What Makes Terrible Fiction?


That got retweeted in my stream yesterday, and it’s something that made me go “Huh” and think about whether it’s something I agree with.

In TV and movies, this is something that often really annoys me.  There is a family member of ours who is totally THAT GUY who asks “Have you watched the latest episode of blah?”  And when you say no, he totally goes and tells you what happens.  >.<

But books.   Books, I think, are different.

Exactly how much does the ending impact the overall work–I mean knowing it (obviously if you have a lousy ending, it’ll impact a LOT)?

I can see this having more impact on some works than others.  Mysteries, spring to mind.  I’m not a peeker (you know those people who peek at the end), so if I know whodunit before I finish the end, that’s going to annoy me.  But does it ruin the book?  I mean, how many times have I read a book (more probably a romantic suspense), and then gone back to reread it, knowing the end, to see how it was put together?  When I go through and see AH! I SEE HOW YOU DID THAT!  I get a big charge out of that.  Because, of course, there’s more to the book and the story than the ending.

It’s a safe bet that you know how a romance is going to end.  The boy is gonna get the girl and the girl is going to get the boy right back.  That’s a pretty safe bet and is often one of the criticisms lobbed at the genre.  I read for that ending even knowing what it’ll be.  I read because romance shows me love overcoming adversity and conflict, and that makes me happy.  I don’t LOSE anything from knowing the end.

I read a study a while back that talks about how knowing the story really DOESN’T impact people’s enjoyment of a tale–that it does, in fact, enhance it.  Which is totally counter to what you might expect.  Wish I could find the link.  Oh here’s a link to a podcast from Scientific American that references the study.

So coming back to what Lee said, if the story can be ruined merely by knowing the ending before hand, yeah, the story probably IS terrible.  Because if that’s the lone bright spot, the thing that’s being held in reserve and there’s NOTHING ELSE THERE, then you don’t have much of a story.  So much of story is in the EXPERIENCE of the conflict through characters that we identify with (this is called empathic resonance).  And most of the time, it’s this experience that people read for, not the ending.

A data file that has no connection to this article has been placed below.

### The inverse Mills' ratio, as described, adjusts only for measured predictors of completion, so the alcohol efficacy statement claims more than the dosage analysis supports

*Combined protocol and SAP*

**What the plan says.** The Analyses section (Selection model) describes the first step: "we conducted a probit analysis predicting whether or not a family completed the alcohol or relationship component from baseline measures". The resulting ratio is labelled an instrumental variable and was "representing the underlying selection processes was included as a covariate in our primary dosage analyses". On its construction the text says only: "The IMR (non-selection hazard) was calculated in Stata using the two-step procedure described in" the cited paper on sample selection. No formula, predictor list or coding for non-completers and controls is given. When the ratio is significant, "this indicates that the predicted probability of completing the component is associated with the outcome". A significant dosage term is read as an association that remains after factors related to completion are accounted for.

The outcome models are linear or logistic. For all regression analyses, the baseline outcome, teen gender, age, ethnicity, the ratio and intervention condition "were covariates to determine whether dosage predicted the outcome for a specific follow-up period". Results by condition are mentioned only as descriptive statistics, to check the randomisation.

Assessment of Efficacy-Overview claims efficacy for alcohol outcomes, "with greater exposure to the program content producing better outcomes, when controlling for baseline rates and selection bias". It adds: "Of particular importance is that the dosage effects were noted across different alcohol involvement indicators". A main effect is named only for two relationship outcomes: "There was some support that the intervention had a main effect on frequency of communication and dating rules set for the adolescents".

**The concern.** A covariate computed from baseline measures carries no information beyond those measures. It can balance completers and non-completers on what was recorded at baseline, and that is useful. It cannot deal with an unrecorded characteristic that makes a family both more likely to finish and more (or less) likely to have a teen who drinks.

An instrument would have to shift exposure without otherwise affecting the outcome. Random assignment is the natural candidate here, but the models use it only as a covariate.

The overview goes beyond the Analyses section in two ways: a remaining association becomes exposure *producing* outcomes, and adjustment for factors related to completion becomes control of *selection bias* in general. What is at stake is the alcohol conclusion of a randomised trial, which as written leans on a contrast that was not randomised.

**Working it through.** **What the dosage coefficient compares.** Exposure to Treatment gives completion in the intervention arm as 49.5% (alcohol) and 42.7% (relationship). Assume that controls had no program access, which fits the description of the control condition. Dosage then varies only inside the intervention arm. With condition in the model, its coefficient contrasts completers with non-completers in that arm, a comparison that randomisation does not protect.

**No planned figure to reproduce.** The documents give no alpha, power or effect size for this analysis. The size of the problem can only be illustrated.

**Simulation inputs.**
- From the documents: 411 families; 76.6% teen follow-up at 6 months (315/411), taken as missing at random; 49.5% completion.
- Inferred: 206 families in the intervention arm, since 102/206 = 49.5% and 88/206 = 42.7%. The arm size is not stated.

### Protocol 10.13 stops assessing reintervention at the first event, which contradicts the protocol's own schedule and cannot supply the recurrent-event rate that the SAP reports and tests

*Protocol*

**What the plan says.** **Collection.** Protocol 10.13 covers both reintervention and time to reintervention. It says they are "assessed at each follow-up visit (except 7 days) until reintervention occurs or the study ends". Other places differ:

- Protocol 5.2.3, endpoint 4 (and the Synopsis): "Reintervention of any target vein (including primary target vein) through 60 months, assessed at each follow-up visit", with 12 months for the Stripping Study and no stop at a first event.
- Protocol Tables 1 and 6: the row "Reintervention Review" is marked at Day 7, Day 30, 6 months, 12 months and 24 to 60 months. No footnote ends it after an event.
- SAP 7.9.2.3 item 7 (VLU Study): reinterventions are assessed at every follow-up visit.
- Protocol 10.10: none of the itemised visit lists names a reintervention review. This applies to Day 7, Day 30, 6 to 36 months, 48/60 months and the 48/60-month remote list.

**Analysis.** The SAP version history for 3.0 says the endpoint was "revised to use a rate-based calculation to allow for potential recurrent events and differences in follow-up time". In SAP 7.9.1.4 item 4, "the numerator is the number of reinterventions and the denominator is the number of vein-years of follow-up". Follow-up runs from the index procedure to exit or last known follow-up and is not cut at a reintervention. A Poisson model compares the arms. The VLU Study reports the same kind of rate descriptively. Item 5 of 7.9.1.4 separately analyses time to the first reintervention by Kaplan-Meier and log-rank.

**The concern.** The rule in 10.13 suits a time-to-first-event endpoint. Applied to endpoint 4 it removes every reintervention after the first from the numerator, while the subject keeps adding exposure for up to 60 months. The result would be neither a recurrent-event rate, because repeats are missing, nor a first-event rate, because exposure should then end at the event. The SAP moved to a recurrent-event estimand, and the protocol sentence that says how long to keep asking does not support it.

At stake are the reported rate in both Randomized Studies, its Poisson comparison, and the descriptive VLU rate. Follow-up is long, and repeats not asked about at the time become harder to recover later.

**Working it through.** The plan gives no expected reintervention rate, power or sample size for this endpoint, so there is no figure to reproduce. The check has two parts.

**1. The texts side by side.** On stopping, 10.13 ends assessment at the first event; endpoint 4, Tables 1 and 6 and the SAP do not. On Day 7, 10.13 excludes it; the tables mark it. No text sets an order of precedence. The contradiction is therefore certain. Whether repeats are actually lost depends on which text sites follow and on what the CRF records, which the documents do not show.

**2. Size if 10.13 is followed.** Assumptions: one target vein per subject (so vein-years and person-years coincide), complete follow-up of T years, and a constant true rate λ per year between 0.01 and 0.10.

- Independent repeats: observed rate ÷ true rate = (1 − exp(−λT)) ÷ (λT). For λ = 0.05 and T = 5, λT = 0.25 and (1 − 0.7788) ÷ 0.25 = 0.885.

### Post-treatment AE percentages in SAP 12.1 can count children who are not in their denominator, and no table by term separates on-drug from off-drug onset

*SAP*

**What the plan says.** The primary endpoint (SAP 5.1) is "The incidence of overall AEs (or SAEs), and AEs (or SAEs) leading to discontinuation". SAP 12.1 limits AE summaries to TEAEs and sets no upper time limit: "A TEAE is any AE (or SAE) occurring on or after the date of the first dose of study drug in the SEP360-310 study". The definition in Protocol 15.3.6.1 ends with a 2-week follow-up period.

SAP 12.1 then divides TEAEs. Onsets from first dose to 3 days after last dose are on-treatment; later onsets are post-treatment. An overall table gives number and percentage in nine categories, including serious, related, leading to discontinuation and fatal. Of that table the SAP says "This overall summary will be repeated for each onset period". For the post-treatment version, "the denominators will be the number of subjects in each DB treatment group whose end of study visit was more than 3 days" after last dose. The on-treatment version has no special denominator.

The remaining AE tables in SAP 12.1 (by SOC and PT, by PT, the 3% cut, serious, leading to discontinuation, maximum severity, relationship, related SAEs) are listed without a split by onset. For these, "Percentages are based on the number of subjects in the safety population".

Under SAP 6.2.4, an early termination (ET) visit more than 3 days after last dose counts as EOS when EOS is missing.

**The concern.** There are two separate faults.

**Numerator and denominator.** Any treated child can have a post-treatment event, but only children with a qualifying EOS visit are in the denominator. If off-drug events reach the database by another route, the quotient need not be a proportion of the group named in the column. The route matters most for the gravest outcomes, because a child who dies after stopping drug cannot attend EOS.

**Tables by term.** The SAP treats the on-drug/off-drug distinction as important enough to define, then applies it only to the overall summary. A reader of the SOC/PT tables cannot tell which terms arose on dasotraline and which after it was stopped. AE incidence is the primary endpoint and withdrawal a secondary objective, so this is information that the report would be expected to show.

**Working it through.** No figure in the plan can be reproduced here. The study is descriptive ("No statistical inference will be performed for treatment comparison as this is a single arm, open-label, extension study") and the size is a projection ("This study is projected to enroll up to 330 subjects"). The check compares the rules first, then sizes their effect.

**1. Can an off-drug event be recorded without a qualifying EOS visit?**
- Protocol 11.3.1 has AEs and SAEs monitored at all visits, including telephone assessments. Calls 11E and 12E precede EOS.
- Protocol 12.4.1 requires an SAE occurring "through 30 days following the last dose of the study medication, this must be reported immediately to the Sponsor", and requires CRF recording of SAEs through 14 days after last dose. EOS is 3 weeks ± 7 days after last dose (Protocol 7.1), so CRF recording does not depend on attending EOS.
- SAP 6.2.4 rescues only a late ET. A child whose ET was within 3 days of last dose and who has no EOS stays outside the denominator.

So all that is to say, I’m pretty sure I agree with him.  What about you?

5 thoughts on “What Makes Terrible Fiction?

  1. Wow, I’d never thought about it that way, but I agree. Yes, I’d prefer that people not spoil the ending of a book for me, but I don’t read a good book FOR the ending. If someone had told me how the Hunger Games trilogy ended I might have lost a lot of the emotional charge I got when That Thing That Happened happened, but I still would have enjoyed the books. And it’s true, you can often guess the ending. I think we all knew that Harry Potter was SPOILER ALERT going to defeat that one guy somehow, but the adventure was seeing how it came about even when it seemed impossible, the obstacles that the characters overcame and the losses they experienced on the way. I’ll re-read a great book multiple times. If all I got out of a book was a surprise ending, I’d never read it again, and probably not count it as a great book.

    Really interesting thought!

  2. Like you, I believe the ending is more important in a mystery. I love it when I get to the end and I’m like “You’re kidding? _____ (insert name) did it???” And sometimes it’s fun to guess and be right. But I still like a good story that keeps you on the edge of your seat way before the ending. And, yes, we all know a romance is going to end well (it BETTER), but the story is still fun to read. So, I guess that all means I agree. It’s not just about the ending. It’s about getting TO the ending. And if the ending is a surprise (in a mystery), even better.

  3. If it is well written, the journey is in the story. The ending just ties up everything into a nice pretty bow. Knowing the ending can take some of the fun out of some stories. But, I’m not sure spoiling is the right term.

    1. I agree with Dennis and furthermore, it doesn’t matter if you have a happy ending (in some genre’s) or a twist of an ending, someone is always unhappy and critical of the ending. If 4 out of 10 readers like what I write and how I write the story – I’m satisfied.

Leave a Reply

Your email address will not be published. Required fields are marked *

This site uses Akismet to reduce spam. Learn how your comment data is processed.